And this is perhaps where the similarities between Constable and Freud are most clearly seen, in the relationship between artist and subject. Just as Constable’s landscape paintings demonstrate a close focus on place and the changing face of nature, his studies of people encourage an intimate view of an individual and reveal something of their relationship with the artist. Similarly Freud’s portraiture depicts the intimate relationship that he shared with his sitters. Martin Gayford, who sat for Freud towards the end of his life, suggested that Freud sought to capture his model’s individuality, and felt that his portrait seemed to ‘reveal secrets – ageing, ugliness, faults – that I imagine … I am hiding from the world.’

Kossoff and Constable

Artist Leon Kossoff created a series of prints in response to Old Master paintings. For Kossoff, printmaking is another form of drawing. By studying images by older artists and interpreting them in new ways he feels close to them and gains a deeper insight into their work. He has commented:

[My] attitude to these works has always been to teach myself to draw from them, and, by repeated visits, to try to understand why certain pictures have a transforming effect on my mind.

Salisbury Cathedral from the Meadows 1831 was one of the works that inspired him, and he made a number of prints in response to the painting.

But as well as directly responding to Constable’s work in his prints, a similarity can be seen in the way Kossoff uses paint. Both artists use thickly-laid paint – a technique called impasto. It gives an almost sculptural quality to the works.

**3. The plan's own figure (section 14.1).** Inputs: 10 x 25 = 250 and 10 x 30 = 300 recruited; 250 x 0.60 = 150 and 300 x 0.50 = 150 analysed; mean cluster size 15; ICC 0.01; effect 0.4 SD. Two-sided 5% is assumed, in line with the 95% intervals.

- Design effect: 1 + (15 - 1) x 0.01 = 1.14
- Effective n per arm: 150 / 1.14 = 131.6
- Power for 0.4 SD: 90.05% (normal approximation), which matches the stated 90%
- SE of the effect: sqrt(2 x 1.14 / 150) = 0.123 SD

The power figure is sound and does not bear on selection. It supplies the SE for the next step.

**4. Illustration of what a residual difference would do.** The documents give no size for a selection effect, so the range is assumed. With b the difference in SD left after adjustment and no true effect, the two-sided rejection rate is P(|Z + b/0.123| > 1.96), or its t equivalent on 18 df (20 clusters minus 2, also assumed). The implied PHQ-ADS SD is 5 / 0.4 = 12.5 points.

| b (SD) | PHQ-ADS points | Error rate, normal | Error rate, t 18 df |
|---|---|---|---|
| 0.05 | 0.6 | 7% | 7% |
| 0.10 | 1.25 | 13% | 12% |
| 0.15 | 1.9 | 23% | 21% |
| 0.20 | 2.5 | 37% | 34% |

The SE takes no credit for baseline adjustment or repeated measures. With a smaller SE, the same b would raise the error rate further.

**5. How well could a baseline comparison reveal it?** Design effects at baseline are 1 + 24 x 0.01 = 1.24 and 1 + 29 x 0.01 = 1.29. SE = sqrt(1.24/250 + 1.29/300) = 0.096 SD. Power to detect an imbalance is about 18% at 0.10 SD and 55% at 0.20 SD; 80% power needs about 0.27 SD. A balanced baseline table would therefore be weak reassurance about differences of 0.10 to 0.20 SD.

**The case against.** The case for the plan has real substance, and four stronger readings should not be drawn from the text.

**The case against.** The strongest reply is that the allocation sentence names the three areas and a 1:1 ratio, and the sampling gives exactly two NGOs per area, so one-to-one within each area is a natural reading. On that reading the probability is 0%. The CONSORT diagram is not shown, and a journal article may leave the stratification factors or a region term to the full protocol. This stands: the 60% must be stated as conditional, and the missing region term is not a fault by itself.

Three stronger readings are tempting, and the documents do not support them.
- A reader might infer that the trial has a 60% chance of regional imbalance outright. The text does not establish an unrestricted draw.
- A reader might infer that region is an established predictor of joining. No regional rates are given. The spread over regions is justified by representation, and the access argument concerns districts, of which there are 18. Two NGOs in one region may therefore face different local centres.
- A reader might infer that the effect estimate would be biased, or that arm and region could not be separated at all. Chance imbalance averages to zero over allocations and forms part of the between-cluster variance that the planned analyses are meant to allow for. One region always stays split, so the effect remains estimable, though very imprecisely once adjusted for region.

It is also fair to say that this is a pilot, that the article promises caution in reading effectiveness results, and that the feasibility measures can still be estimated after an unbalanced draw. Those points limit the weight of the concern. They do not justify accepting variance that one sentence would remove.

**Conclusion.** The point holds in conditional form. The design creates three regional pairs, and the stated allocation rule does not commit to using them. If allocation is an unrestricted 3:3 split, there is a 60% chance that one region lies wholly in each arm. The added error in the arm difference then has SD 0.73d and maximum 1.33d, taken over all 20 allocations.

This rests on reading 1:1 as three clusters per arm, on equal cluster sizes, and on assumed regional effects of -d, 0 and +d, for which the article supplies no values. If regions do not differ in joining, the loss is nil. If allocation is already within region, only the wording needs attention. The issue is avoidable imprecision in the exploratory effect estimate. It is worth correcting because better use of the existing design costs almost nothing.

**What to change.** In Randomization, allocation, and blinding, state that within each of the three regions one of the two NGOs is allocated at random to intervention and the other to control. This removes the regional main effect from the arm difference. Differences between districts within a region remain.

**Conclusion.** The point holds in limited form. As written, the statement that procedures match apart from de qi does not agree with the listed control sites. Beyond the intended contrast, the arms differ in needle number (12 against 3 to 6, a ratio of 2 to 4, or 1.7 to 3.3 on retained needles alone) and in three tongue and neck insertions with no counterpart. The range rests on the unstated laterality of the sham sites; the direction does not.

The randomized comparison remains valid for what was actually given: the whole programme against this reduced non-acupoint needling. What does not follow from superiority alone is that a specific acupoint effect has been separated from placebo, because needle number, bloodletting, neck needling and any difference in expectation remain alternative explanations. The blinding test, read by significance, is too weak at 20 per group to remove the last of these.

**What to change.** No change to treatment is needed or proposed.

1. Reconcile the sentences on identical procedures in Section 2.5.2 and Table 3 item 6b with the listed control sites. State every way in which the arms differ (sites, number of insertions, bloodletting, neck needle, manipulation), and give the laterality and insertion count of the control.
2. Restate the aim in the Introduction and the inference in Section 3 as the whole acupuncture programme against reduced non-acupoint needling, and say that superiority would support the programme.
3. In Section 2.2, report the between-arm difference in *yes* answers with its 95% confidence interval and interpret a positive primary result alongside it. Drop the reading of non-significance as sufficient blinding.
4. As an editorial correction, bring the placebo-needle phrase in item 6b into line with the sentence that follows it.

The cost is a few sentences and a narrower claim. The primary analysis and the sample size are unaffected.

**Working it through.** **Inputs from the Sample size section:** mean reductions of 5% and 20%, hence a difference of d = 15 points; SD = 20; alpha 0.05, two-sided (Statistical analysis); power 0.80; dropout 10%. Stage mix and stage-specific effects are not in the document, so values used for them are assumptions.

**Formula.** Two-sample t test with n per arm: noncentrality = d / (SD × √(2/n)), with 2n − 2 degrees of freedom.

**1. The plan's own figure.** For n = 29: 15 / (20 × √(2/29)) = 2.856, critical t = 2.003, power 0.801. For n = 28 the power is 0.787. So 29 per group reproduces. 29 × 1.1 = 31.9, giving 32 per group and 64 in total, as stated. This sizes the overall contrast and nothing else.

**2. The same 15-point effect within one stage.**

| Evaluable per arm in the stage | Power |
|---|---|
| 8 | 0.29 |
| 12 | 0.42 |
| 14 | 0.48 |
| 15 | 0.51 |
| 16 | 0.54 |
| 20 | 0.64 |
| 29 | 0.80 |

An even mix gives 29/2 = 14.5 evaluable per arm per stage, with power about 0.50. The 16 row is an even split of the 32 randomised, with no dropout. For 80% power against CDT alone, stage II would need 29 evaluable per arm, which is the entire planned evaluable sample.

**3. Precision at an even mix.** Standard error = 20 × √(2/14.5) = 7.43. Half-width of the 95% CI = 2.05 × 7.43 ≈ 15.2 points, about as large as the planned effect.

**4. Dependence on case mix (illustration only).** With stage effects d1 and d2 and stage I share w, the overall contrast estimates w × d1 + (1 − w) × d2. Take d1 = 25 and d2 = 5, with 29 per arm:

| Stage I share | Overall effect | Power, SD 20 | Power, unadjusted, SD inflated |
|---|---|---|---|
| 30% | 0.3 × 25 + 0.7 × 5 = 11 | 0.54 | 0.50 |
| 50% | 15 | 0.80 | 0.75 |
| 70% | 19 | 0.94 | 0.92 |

Tate Curator Amy Concannon has commented on other similarities between Constable and Kossoff’s approach:

There’s a work by Kossoff in Tate’s collection featuring Spitalfields church, which is painted in a cool colouring and bends so as to be seen within the square canvas but still towers above the street, reminding me of Salisbury Cathedral’s towering spire and the cool atmosphere of Constable’s painting. In others like Willesden Junction, Morning in October 1971, Kossoff presents an expanded perspective – a panoramic view – which takes in lots of elements. Constable was also aiming for this expanded view in Salisbury (you can’t really see everything you can see in the painting from his supposed vantage point). Another point of common interest between the two is atmospheric effect. Both these works by Kossoff contain reference to the time of day they depict, something Constable often did, too.

Contemporary responses to Constable

Use this slideshow to explore the work of other artists who have been directly influenced and inspired by Constable:

Explore more Constable